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Education on Diabetes

HbA1c vs time in range

Every person living with diabetes knows what it feels like to wait for your HbA1c result. New research still supports the importance of HbA1c, however it is now advised to also look at time in range to analyse diabetes management.

What is HbA1c?

3 months - HbA1c

Haemoglobin A1c is a blood test that measures the amount of glucose attached to red blood cells.

Red blood cells have a lifespan of around 3 months. This means HbA1c readings show the average blood glucose over the past 3 months.

  • Normal – below 42mmol/mol
  • Pre-diabetes – 42-47mmol/mol
  • Diabetes – 48mmol/mol or above

Time in range

Time in range vs HbA1c

This is the percentage of time that your blood sugar is in target. The target range is decided by you and your healthcare team and differs across individuals.

Usually, the target range will be set from around 3.9mmol/mol to around 10mmol/mol.

FGM and CGM devices give people access to 24 hour blood sugar readings from your phone. All types of sensors show your levels on a graph, and record the time spent in range (the picture on the right is what the FreeStyle Libre looks like).

Using both together

The amount of time spend in range directly impacts how you feel on a daily basis.

Spending more time in range also helps to prevent complications seen with hyperglycaemia and hypoglycaemia.

It is important to realise that time in range is not replacing HbA1c. Using both is helping people living with diabetes to reach better control, decreased complication risk and increased life quality.

Thank you for reading the importance of HbA1c! Be sure to subscribe and follow me on Instagram!

If you liked this post, be sure to check out Diabetes technology 101! and 10 facts about Type 1 diabetes!

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Education on Diabetes

Diabetes technology 101!

After talking about diabetes technology in my last post How to stop worrying about diabetic complications!, it would be informative to explain what types of diabetes technology is out there, what they do and the differences between them!

So keep reading for your diabetes technology 101, and to find out everything you need to know to get started!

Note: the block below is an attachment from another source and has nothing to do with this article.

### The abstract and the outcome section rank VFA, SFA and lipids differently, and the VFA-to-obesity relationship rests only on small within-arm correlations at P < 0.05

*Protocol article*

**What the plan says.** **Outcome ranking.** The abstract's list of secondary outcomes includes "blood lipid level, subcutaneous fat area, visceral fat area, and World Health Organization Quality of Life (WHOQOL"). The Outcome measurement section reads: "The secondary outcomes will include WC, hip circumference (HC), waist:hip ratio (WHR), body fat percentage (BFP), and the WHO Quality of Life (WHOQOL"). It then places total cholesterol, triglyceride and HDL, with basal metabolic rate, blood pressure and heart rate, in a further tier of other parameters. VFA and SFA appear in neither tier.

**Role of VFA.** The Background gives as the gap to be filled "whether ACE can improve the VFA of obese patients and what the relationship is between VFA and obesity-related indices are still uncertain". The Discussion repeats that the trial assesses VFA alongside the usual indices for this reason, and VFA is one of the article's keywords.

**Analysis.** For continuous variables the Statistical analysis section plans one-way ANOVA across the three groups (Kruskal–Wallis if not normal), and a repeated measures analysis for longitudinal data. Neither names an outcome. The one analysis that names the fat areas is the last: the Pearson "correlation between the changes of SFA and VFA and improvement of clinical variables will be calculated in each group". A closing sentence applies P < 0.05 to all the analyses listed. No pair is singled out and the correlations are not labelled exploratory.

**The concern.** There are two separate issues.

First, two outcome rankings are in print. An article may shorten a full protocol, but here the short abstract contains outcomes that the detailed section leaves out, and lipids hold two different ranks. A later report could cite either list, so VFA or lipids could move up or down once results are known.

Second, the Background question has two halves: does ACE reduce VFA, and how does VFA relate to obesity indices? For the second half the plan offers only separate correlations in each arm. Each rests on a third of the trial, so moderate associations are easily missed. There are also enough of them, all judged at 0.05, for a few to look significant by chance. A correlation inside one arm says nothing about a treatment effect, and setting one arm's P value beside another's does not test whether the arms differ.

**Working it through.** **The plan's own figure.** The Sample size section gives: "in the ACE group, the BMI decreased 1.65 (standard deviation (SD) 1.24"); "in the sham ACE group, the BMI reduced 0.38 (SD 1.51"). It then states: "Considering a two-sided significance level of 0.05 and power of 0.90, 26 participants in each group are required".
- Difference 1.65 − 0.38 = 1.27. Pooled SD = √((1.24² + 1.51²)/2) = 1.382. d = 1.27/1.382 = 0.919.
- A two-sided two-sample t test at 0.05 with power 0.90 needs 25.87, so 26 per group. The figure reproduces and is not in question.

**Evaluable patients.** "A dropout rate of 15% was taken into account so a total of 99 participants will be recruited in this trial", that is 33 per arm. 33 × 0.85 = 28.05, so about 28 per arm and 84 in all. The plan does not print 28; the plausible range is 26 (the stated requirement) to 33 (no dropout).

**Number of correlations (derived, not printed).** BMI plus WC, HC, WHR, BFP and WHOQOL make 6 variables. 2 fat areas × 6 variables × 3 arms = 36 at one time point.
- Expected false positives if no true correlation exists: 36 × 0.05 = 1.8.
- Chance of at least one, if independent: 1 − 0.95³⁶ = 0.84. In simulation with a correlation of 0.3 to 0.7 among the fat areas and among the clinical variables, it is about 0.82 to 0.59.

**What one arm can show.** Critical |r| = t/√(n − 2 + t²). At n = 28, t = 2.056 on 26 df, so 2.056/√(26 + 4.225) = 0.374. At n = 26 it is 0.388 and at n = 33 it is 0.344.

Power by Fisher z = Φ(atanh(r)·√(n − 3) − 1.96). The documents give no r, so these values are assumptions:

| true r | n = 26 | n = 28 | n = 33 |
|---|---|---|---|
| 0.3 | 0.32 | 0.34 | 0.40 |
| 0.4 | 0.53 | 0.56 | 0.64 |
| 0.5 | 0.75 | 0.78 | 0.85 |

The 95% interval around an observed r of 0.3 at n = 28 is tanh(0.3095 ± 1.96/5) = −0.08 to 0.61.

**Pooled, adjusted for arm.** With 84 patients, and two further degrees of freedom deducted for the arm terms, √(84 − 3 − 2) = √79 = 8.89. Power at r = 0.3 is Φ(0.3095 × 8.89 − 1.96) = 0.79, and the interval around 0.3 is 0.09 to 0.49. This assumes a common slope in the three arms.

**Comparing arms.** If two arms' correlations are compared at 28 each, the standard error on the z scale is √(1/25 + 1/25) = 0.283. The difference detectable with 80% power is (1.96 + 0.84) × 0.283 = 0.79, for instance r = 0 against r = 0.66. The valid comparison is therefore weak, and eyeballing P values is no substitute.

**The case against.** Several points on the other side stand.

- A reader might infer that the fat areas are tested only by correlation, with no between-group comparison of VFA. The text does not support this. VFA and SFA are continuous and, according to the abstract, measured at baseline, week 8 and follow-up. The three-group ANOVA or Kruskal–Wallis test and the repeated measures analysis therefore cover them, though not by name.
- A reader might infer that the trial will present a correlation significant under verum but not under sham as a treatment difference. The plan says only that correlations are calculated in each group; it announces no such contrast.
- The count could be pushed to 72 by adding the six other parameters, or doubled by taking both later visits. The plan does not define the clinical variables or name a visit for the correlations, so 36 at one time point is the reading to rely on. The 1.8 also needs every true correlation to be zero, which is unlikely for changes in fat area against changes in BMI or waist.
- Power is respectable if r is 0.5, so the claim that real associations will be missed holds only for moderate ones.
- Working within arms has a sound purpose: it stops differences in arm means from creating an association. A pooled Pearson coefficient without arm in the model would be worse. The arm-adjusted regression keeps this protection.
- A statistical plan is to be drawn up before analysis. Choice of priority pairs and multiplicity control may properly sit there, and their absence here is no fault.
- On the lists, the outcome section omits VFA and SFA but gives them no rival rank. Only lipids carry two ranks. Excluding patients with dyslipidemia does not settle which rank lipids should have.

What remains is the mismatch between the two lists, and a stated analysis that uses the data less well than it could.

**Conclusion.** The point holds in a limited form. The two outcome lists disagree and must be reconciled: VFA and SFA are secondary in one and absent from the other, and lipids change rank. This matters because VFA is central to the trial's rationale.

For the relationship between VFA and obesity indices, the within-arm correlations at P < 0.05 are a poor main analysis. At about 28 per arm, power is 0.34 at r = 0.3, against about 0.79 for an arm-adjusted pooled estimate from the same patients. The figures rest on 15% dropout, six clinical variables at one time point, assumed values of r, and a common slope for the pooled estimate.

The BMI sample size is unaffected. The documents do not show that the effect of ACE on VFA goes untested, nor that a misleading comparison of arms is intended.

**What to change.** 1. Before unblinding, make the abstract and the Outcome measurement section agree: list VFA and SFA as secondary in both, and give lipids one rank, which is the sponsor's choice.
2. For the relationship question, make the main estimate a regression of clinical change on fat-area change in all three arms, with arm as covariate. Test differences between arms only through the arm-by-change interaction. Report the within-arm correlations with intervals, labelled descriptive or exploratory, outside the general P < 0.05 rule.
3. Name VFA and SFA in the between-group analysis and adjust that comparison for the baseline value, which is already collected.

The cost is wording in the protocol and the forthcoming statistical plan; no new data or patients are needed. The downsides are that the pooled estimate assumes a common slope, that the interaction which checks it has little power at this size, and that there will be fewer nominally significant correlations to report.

Flash Glucose Monitoring (intermittent glucose monitoring)

FGM’s are small sensors that you scan with a receiver to view your sugar levels. The receiver can either be a monitor that looks similar to a finger- prick monitor, or can you connect your sensor to your phone via an app. 

FGM’s tend to be placed on the upper arm, and have to be removed and replaced every 2 weeks. 

FGM diabetes technology 101

FGM’s take glucose readings from the interstitial fluid (fluid between cells), but can sometimes have a 10 minute lag. This means occasionally finger-prick tests might be needed, if you feel differently to what your sensor is telling you. 

The FreeStyle Libre is a type of FGM, and is now widely used across the UK and being distributed by the NHS to individuals who fit ‘the criteria’. 

The current criteria in the UK to get an FGM is: 

1.T1D’s who check glucose levels more than 8x a day 

2. T1D’s how have severe hypo’s or reduced awareness of hypo’s 

3. Any individual with diabetes who also suffers from kidney problems 

4. Pregnancy 

5. Cystic fibrosis induced diabetes with insulin therapy

FGM’s are fantastic for establishing what foods or factors could be causing glucose spikes.

For example for my FreeStyle Libre showed me what tends to happen to my sugar levels when I eat certain foods. I find that when I eat potatoes, I spike very quickly, and then drop into a hypo fairly soon after. In order to prevent this I always go for a walk after eating potatoes and then I have a little snack to keep my levels balanced.


CGM stands for Continuous Glucose Monitor, and it is a sensor that can be applied to a variety of places on the body.